Seligman believes that learning how to promote joy and happiness will, in turn, lessen negative feelings and depression. Because, according to him and other positive psychologists, negative thinking is itself the disease — rather than just a symptom of depression.

Take Dr. Seligman’s Quiz on Optimism and Helplessness

Are you a negative thinker?

Here are eight of the common thought habits pessimists share. Recognize yourself? If so, there’s good news. You can change any of these with a conscious effort.

  1. Everything’s your fault. This is called personalization, says Harvard’s Peg Baim, M.S., N.P., and it’s the source of all guilt. If your child fails a test, do you think it’s because you’re a bad parent?

  2. You see black or white. A.k.a. all-or-nothing thinking. “If your performance falls short, you’re a total failure,” Baim says.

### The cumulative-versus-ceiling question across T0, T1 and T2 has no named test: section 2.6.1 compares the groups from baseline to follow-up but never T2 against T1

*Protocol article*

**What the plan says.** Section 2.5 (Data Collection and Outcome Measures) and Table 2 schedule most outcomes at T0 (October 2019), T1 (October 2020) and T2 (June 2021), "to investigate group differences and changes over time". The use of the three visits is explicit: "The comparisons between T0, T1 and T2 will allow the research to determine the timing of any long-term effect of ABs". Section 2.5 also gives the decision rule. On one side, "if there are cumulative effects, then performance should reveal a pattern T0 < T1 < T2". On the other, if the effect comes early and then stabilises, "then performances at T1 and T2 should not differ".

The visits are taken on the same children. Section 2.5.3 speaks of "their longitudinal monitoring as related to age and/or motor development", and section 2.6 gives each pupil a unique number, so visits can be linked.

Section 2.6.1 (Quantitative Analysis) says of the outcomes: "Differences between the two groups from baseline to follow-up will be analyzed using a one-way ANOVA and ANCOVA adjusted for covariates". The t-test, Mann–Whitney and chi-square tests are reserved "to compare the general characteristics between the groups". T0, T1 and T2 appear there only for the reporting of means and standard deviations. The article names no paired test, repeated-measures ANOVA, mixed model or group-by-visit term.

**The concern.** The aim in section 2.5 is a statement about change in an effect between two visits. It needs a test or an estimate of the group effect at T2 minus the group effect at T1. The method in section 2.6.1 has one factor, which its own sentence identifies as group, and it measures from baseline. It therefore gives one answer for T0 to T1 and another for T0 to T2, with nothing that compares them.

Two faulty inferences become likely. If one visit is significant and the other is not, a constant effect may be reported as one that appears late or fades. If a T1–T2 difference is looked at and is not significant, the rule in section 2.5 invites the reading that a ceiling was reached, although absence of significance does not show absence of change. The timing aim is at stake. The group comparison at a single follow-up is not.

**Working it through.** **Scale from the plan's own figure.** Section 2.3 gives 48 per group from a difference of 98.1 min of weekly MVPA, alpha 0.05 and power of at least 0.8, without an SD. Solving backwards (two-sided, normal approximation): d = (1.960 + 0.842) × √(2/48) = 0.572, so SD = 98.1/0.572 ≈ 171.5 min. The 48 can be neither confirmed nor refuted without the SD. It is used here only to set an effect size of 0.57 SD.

3. To you, it’s catastrophic! You magnify everything that goes wrong to the point of catastrophe.

  4. You dwell on negative minutiae and overlook the positive big picture. You’re at a friend’s wedding, but all you think of is how you look with the three pounds you’ve gained.

  5. You – and everyone else — must achieve perfection. With this kind of thinking, everything has the potential to become a failure.

  6. You are unable to accept a compliment. Does self-deprecation sound familiar?

  7. You seek approval a lot. When all the people in your life do not approve of what you’re doing, you’re miserable.

  8. You over-generalize. An isolated negative event is sweeping disappointment. Your boss is mean and nasty? All bosses are mean and nasty.

This month, try to be a positive thinker about yourself, your life, and the people in your life. Penelope trusted the process, remained optimistic, and was rewarded with the return of Ulysses — and the blessing of the gods on her joy-filled future.

Suggestion Reading

Trust the Process: An Artist’s Guide to Letting Go
This inspirational book expands the reader’s view of what it means to live in tune with the labyrinthine ways of the creative spirit, which mysteriously works its magic when we relinquish ego control and “trust the process.”